Where is your career headed?

Author Michael Deren
October 01, 2019 - 09:45am

I have known many supervisors, manufacturing engineers, managers and owners who started in a shop environment and came up through the ranks. This shows true dedication to their careers and true devotion to their found callings. Manufacturing is alive and well in America.

After you received a promotion, did you notice that some of your co-workers treated you differently? Yeah, some ribbing is to be expected. But did you start getting the cold shoulder after a while? 

I have watched different individuals over the years as they have advanced at companies. I’ve watched some succeed while others crashed and burned. Why did some succeed and others fail?

I remember when I was promoted to programmer from the shop floor. I was walking on air. I could do no wrong—or so I thought. Most guys in the shop made me feel comfortable in my new position. A couple, however, tried to make my life hell by pointing out my programming shortcomings at every opportunity. Although some of the criticism was justifiable, a couple of people were just envious and wouldn’t do anything to better themselves, let alone help someone else succeed. I took the constructive criticism in stride, which made me a better programmer.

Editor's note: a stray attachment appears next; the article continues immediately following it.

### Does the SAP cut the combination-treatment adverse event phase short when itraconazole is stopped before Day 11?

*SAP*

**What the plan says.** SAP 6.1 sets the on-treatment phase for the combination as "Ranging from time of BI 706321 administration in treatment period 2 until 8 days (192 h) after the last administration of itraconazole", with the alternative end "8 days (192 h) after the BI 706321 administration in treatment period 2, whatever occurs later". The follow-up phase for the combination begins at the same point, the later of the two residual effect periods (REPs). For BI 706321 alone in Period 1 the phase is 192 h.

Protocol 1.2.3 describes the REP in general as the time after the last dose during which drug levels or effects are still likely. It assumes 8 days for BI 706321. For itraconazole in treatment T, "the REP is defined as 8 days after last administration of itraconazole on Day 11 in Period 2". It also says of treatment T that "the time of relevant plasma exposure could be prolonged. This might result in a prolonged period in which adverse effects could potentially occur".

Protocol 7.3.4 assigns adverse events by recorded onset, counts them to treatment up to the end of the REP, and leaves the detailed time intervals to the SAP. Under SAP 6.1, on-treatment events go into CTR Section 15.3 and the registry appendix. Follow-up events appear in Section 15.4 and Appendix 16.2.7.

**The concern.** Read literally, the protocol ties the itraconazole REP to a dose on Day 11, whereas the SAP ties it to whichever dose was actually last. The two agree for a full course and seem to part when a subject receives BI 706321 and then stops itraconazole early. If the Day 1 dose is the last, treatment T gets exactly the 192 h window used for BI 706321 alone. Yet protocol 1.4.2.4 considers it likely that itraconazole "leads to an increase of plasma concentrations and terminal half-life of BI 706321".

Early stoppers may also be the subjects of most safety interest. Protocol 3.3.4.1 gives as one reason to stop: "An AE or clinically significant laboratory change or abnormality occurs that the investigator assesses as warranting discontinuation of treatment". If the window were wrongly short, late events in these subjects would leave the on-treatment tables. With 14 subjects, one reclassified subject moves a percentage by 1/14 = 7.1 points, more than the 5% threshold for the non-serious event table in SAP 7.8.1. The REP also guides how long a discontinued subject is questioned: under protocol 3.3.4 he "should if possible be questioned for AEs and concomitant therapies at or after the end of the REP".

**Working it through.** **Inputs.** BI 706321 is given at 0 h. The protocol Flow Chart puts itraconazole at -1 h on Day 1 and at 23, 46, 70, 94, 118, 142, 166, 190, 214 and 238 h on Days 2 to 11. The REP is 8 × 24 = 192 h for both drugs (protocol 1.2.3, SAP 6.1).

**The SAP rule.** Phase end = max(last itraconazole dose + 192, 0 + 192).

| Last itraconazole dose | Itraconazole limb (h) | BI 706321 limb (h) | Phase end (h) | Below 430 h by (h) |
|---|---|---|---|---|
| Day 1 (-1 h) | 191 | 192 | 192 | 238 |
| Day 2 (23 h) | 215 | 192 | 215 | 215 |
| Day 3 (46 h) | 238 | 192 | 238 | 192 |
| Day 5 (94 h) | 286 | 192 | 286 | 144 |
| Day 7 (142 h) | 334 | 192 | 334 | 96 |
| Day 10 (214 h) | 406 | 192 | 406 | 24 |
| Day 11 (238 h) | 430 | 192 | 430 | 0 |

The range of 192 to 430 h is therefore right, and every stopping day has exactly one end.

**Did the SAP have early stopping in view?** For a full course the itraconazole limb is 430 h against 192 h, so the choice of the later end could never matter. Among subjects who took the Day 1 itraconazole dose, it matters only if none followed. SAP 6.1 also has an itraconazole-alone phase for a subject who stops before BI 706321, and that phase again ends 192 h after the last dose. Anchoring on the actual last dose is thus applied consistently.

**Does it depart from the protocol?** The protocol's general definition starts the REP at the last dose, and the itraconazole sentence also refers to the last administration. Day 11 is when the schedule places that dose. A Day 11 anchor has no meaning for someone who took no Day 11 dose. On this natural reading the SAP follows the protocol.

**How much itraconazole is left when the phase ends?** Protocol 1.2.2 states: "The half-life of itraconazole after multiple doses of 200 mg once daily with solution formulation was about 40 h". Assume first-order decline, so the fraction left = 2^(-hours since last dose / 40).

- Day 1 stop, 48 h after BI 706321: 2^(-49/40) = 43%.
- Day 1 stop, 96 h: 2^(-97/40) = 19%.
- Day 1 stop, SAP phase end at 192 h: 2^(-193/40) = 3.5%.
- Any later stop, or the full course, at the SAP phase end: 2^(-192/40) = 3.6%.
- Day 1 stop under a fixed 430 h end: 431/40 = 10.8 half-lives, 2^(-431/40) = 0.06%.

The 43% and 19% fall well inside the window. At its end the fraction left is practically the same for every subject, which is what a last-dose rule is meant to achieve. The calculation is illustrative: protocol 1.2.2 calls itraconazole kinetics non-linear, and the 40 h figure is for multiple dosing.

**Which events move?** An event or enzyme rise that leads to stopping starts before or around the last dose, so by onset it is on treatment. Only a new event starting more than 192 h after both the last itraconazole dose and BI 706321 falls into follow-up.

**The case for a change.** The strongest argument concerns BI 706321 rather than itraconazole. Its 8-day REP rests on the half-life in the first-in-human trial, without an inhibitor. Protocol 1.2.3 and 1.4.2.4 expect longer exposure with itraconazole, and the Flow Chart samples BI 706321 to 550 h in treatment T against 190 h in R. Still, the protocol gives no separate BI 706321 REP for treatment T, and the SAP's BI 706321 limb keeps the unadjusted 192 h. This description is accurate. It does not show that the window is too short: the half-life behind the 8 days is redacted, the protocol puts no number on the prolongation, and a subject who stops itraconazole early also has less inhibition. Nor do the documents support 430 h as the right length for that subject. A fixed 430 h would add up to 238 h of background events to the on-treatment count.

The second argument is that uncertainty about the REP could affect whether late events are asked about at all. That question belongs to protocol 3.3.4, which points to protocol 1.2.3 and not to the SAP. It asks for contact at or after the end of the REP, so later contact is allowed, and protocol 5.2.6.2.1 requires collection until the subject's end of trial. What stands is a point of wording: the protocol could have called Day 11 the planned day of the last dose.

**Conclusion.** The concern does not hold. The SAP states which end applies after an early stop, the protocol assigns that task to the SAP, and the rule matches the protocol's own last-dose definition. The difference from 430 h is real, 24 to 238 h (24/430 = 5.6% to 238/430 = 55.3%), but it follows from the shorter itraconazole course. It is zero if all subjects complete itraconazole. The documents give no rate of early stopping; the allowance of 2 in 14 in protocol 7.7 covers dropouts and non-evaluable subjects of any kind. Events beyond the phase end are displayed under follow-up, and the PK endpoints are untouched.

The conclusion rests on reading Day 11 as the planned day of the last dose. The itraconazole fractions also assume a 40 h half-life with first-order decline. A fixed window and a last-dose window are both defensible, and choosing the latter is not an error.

I knew a manufacturing engineer who was hired at a company I worked for. He dove into his new position with resolve. Unfortunately, within a couple of weeks, he had alienated himself with many of the shop employees and some of the management team. How did he accomplish this amazing feat? He forgot to treat others like he would have wanted to be treated when he was in their shoes. 

Instead, he came on like gangbusters and found that everything they were doing was wrong. They were using the wrong tools and setups and employing poor machining practices. The list went on. He knew better and was going to cure all the shop’s problems overnight.

He didn’t want to listen to suggestions from some of the managers he had to interact with, which posed a problem. Now, he had to backpedal and attempt to repair some of the damage he had done. He finally came to realize that he was doing something wrong. 

Eventually, he started to listen to people and became open to suggestions. As a result, shop workers became more receptive to some of his ideas and developed additional improvements on their own. He finally accepted that major improvements were not going to happen overnight but would take time. Before you knew it, the little improvements that were made wound up producing big improvements overall.

You must remember to treat people as individuals. Respect them for who they are and the knowledge they possess. As we progress through our careers, we should always be willing to listen and learn from others no matter their position. The knowledge they have can be career-related or a life lesson. 

One lesson I have learned is that the people you work with can make your career enjoyable or a living hell.    



Machinist's Corner Columnist

Michael Deren is a manufacturing engineer/project manager and a regular CTE contributor. He can be reached via e-mail at mderen1@wi.rr.com.